Opera quae extant. Nouis demonstrationibus commentariisque illustrata. Per Dauidem Riualtum a Flurantia Coenomanum.

Paris, Apud Claude Morel, 1615.

£5,950

FIRST EDITION thus. Folio. pp. [xliv] 549 (i.e. 551), [i]. Greek and Roman letter in double column, commentary in smaller Roman, printed Italic side notes, some Hebrew. Title in red and black with Morel’s large woodcut fountain device, large woodcut floriated and historiated initials, head and tailpieces and typographical ornaments, innumerable mathematical and scientific woodcut diagrams illustrating text, some half page, C19 bookplate on fly. Light age yellowing, title slightly dusty, some marginal spotting, occasional minor stain or spot, small tear from fore-margin of first three leaves. A very good copy, in contemporary vellum over boards, yapp edges, remains of ties, covers a little soiled.

First edition of this important and highly influential version of the works of Archimedes edited by David Rivault (1571-1616) sometime tutor in mathematics to Louis XIII, founder of a scientific salon at the Louvre, along the lines of the Italian academies, and friend of Scaliger, Casaubon and a company of the chief scholars of the day. He was hugely well read and had travelled extensively, speaking Latin, Greek, Arabic and Hebrew. His ‘Académie du Louvre’ was a direct precursor to the Académie Francaise. The work contains the Greek text with a Latin translation alongside and has extensive explanatory notes. This edition was the more or less complete basis for the first proper German edition, translated by J.C. Sturm in 1670 and was the edition read and used by such influential figures as Descartes. It contains all Archimedes’ monumental contributions to science: his discovery of the principle of specific gravity and methods for calculating the centres, circle measurements, the quadrature of the parabola and spirals, techniques of analysis, his theoretical work on mechanics and hydrostatics, an approximation of the value of pi, and his treatment of the numeration of large numbers.“The success of the humanist mathematicians in uncovering, clarifying, translating and providing commentaries on the major scientific texts of the ancient authors should not be seen as peripheral to the scientific revolution. The mastery of the Greek and Latin texts was an essential stage in the attempt to ‘surpass the ancients,’ and the extensive publishing of new and better-understood texts by the classical mathematicians played an integral role in the founding of the ‘new sciences’” Martin Kemp, The Science of Art, p. 76.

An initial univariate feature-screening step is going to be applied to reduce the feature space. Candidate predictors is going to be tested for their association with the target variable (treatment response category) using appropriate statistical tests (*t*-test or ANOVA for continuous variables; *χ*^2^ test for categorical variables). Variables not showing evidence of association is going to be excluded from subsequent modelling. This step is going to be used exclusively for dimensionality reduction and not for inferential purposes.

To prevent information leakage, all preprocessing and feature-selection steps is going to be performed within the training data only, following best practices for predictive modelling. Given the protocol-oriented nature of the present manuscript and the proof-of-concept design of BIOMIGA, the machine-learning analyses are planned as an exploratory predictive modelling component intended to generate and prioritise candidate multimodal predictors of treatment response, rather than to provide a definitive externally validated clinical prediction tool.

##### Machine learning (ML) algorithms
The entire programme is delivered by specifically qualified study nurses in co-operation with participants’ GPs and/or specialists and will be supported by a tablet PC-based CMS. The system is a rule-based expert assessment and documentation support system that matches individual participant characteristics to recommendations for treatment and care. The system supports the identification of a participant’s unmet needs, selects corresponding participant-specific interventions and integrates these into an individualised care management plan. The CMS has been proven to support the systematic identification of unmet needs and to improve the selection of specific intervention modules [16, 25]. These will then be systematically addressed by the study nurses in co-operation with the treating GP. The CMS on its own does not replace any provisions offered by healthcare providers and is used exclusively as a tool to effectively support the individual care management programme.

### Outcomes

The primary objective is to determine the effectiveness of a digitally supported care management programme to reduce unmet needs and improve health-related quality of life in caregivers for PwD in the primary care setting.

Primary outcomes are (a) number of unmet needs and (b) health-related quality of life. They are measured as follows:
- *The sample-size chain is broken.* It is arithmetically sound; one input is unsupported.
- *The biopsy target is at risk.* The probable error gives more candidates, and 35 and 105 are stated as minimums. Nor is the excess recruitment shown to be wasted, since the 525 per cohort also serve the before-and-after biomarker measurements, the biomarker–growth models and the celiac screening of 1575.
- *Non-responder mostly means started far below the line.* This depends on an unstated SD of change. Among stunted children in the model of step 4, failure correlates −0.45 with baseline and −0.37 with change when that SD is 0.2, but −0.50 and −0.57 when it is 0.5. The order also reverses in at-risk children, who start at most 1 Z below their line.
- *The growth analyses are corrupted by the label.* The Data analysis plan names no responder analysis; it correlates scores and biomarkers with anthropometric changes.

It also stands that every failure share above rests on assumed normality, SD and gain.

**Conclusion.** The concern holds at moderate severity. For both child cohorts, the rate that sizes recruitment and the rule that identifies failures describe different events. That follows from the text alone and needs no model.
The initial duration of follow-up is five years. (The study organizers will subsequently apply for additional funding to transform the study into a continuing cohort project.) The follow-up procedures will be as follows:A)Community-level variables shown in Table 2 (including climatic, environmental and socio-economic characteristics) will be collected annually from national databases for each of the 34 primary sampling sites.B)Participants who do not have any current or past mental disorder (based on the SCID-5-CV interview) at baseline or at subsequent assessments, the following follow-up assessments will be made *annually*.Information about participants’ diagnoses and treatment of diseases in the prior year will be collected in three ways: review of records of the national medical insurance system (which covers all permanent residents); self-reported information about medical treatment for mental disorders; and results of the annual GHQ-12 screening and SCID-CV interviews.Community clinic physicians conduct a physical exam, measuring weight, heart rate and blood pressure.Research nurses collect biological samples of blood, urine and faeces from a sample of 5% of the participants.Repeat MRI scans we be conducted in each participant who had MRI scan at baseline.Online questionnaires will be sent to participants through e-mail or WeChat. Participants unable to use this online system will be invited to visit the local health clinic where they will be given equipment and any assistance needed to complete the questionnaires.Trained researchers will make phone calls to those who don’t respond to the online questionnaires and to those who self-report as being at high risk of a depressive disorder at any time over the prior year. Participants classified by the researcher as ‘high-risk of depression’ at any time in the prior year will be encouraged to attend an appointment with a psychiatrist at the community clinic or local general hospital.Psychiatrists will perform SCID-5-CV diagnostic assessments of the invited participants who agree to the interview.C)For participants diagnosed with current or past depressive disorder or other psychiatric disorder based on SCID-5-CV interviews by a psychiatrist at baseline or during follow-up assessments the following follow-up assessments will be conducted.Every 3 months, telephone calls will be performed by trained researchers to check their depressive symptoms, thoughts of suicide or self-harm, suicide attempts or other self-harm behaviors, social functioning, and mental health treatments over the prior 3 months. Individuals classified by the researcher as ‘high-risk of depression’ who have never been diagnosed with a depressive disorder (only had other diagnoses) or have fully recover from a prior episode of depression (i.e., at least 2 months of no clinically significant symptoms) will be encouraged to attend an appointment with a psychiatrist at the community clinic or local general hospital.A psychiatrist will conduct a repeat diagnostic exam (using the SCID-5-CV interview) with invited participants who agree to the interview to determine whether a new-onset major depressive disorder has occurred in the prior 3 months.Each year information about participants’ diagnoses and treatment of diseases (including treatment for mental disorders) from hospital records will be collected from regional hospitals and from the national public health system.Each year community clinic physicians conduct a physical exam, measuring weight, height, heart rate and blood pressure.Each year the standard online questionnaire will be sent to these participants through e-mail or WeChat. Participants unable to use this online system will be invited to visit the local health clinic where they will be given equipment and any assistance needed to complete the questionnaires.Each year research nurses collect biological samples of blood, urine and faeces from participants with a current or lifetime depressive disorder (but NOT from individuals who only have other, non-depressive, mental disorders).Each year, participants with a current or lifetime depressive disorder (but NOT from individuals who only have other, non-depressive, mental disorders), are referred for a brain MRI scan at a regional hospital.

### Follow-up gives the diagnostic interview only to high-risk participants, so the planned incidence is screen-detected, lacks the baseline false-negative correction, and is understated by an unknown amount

Archimedes, fl. Syracuse c250 BC, was the greatest mathematician and engineer of antiquity – “together with Newton and Gauss – [he] is generally regarded as one of the greatest mathematicians the world has ever known, and if his influence had not been overshadowed at first by Aristotle, Euclid and Plato, the progress of modern mathematics might have been much faster. As it was, his influence began to take full effect only after the publication of this first printed edition which enabled Descartes, Galileo and Newton in particular to build on what he had begun.” Printing and the Mind of Man 72 on the Basle edn. of 1544.

BM. STC C17 Fr. A 630. PMM. 72. (1st edn.) Brunet I 384. Riccandi I 43:7 “Quantunque questa raccolta non sia completa pure e’ assai rara e ricercata’. Not in Honeyman.

L1429

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